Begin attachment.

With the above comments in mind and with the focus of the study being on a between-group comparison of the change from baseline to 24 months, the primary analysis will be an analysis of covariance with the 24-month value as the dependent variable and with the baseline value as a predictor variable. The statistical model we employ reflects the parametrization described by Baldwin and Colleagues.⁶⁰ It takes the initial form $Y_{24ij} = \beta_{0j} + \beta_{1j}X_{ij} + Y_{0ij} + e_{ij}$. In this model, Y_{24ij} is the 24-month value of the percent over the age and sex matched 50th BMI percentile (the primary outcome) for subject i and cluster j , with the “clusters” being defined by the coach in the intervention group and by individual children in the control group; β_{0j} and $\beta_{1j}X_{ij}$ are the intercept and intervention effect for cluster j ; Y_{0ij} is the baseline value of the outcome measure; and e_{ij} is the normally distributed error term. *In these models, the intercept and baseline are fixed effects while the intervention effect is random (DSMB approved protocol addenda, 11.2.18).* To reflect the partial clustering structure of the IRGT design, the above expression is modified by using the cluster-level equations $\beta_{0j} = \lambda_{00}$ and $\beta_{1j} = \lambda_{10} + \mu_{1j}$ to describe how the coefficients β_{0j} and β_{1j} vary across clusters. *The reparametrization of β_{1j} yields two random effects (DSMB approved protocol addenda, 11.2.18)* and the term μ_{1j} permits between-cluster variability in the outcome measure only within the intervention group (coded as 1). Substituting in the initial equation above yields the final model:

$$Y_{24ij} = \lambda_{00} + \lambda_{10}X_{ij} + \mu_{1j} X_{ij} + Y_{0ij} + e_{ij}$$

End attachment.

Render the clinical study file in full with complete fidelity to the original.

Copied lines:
With the above comments in mind and with the focus of the study being on a between-group comparison of the change from baseline to 24 months, the primary analysis will be an analysis of covariance with the 24-month value as the dependent variable and with the baseline value as a predictor variable. The statistical model we employ reflects the parametrization described by Baldwin and Colleagues.⁶⁰ It takes the initial form $Y_{24ij} = \beta_{0j} + \beta_{1j}X_{ij} + Y_{0ij} + e_{ij}$. In this model, Y_{24ij} is the 24-month value of the percent over the age and sex matched 50th BMI percentile (the primary outcome) for subject i and cluster j , with the “clusters” being defined by the coach in the intervention group and by individual children in the control group; β_{0j} and $\beta_{1j}X_{ij}$ are the intercept and intervention effect for cluster j ; Y_{0ij} is the baseline value of the outcome measure; and e_{ij} is the normally distributed error term. *In these models, the intercept and baseline are fixed effects while the intervention effect is random (DSMB approved protocol addenda, 11.2.18).* To reflect the partial clustering structure of the IRGT design, the above expression is modified by using the cluster-level equations $\beta_{0j} = \lambda_{00}$ and $\beta_{1j} = \lambda_{10} + \mu_{1j}$ to describe how the coefficients β_{0j} and β_{1j} vary across clusters. *The reparametrization of β_{1j} yields two random effects (DSMB approved protocol addenda, 11.2.18)* and the term μ_{1j} permits between-cluster variability in the outcome measure only within the intervention group (coded as 1). Substituting in the initial equation above yields the final model:

$$Y_{24ij} = \lambda_{00} + \lambda_{10}X_{ij} + \mu_{1j} X_{ij} + Y_{0ij} + e_{ij}$$